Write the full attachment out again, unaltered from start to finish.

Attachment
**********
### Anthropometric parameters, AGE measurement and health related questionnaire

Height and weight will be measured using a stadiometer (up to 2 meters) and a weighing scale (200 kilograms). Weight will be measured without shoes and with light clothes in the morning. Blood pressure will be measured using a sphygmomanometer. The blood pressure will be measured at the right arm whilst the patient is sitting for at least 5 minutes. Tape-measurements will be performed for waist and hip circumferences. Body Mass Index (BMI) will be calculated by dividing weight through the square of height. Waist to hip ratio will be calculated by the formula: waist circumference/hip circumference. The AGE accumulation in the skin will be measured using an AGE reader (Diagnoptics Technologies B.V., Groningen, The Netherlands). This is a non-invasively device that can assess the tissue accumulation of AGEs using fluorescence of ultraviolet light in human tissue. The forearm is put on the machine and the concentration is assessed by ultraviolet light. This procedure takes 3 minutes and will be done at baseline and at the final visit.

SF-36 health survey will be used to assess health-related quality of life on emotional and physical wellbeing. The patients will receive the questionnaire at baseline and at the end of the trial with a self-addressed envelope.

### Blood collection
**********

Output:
### Anthropometric parameters, AGE measurement and health related questionnaire

Height and weight will be measured using a stadiometer (up to 2 meters) and a weighing scale (200 kilograms). Weight will be measured without shoes and with light clothes in the morning. Blood pressure will be measured using a sphygmomanometer. The blood pressure will be measured at the right arm whilst the patient is sitting for at least 5 minutes. Tape-measurements will be performed for waist and hip circumferences. Body Mass Index (BMI) will be calculated by dividing weight through the square of height. Waist to hip ratio will be calculated by the formula: waist circumference/hip circumference. The AGE accumulation in the skin will be measured using an AGE reader (Diagnoptics Technologies B.V., Groningen, The Netherlands). This is a non-invasively device that can assess the tissue accumulation of AGEs using fluorescence of ultraviolet light in human tissue. The forearm is put on the machine and the concentration is assessed by ultraviolet light. This procedure takes 3 minutes and will be done at baseline and at the final visit.

SF-36 health survey will be used to assess health-related quality of life on emotional and physical wellbeing. The patients will receive the questionnaire at baseline and at the end of the trial with a self-addressed envelope.

### Blood collection